After more than two decades of “panda diplomacy,” Washington’s popular pandas were returning to China on Wednesday.
The Smithsonian’s National Zoo’s three existing pandas, Mei Jiang (mei-shong), Tian Tian (ti-yen ti-yen) and Xiao Qi Jie (xiau-chi-ji), prepare to be loaded into special crates on Wednesday morning, 19 it was done. One-hour air travel on the FedEx “Giant Panda Express” to Chengdu, China.
They’ll be accompanied by animal care experts and 220 pounds of fresh bamboo, their favorite food.
But because they’re in crates, the pandas, who’ve delighted zoogoers with their slow-moving antics over the years, won’t be visible to those wanting to say a final farewell.
Mei Xiang and Tian Tian arrived in Washington in 2000, and their fourth cub, Xiao Qi Ji, was born in 2020. Xiao Qi Ji’s siblings were sent to China when each of them was 2 or 3 years old, after their birth caused a national sensation.
The National Zoo has been breeding giant pandas since 1972, when President Richard Nixon received a pair of Arctic musk deer from Chinese Communist Party Chairman Mao Zedong in exchange for a pair of Arctic musk deer – a goodwill gesture to the countries that established diplomatic relations.
Following the death of the original panda pair in 1999, the National Zoo signed an “Agreement on Cooperation in Research and Breeding of Giant Pandas” with the China Wildlife and Conservation Association (CWCA) – and welcomed Mei Xiang and Tian Tian the following year under a 10-year a contract that has since been extended three times.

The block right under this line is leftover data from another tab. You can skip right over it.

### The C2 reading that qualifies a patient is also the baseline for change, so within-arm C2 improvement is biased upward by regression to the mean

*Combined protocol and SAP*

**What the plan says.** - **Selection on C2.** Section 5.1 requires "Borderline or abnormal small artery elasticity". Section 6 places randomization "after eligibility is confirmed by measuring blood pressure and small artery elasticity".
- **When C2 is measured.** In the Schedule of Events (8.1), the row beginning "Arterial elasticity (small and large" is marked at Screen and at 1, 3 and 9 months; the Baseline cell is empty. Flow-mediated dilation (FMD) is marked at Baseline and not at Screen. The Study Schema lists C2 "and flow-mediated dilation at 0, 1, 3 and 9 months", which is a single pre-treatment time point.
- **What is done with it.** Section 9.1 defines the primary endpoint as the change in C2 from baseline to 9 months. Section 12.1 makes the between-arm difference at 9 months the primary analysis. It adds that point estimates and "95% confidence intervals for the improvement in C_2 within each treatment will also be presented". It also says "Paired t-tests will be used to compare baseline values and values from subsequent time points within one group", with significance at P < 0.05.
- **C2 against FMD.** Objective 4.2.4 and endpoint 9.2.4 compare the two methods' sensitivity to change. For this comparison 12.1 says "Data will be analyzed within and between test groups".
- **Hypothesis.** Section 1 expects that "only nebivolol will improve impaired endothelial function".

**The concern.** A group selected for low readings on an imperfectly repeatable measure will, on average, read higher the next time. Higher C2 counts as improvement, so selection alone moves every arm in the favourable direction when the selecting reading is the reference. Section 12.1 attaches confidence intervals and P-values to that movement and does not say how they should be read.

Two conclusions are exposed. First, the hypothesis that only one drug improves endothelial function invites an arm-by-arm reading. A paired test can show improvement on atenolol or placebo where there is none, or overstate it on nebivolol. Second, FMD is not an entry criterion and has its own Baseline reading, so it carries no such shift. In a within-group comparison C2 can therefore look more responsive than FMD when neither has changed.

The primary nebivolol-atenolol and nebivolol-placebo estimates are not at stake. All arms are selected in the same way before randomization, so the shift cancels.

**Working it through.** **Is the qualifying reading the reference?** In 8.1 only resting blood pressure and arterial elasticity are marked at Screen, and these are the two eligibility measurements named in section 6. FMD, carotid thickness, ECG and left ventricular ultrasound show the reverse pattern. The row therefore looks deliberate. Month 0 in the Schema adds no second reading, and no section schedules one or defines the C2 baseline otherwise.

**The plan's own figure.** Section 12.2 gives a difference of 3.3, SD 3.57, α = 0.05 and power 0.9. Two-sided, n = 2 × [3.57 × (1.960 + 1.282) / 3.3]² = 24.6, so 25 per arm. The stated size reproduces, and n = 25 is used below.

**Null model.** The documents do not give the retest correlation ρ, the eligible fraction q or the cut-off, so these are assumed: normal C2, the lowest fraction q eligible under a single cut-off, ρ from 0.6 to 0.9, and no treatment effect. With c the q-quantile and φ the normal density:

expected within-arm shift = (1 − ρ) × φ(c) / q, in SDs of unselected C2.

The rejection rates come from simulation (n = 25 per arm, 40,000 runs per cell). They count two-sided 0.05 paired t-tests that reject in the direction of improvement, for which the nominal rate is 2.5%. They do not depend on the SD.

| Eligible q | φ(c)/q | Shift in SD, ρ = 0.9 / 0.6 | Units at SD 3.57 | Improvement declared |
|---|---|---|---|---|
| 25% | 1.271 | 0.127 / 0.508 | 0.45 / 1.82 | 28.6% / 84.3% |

Beginning in 1984, Chinese wildlife organizations began lending pandas to other countries rather than giving them as gifts, in the interest of panda conservation. With Mei Xiang, Tian Tian and Xiao Qi Ji leaving for China, the only pandas remaining in the U.S. will be at Zoo Atlanta, whose contract expires at the end of 2024.
Their departure comes shortly before the White House announced that President Joe Biden would meet with Chinese President Xi Jinping later this month during an economic summit in San Francisco amid tensions between the two countries.
The pandas’ return was originally scheduled for December, then was pushed back to November 15, and it was unclear why it was pushed back to this week. “Giant pandas are not political,” Pamela Baker-Masson, communications director at the National Zoo, said in an earlier interview. “We have been doing this for 51 years, we are very close to our Chinese partners and we cooperate very well. So it’s about these relationships and how people, not just from China, from the United States, but from all over the world, work together with one goal and one mission.
But zoo director Brandie Smith, asked in a recent interview whether there had been any attempts to extend the panda contract, did not answer directly. “We focus on giant panda reproduction and the types of behavior associated with it. So we knew that pandas would return to China after their breeding season to live out their golden years in their homelands,” she said. ABC News. “So our plan was always to send them to China at this time.”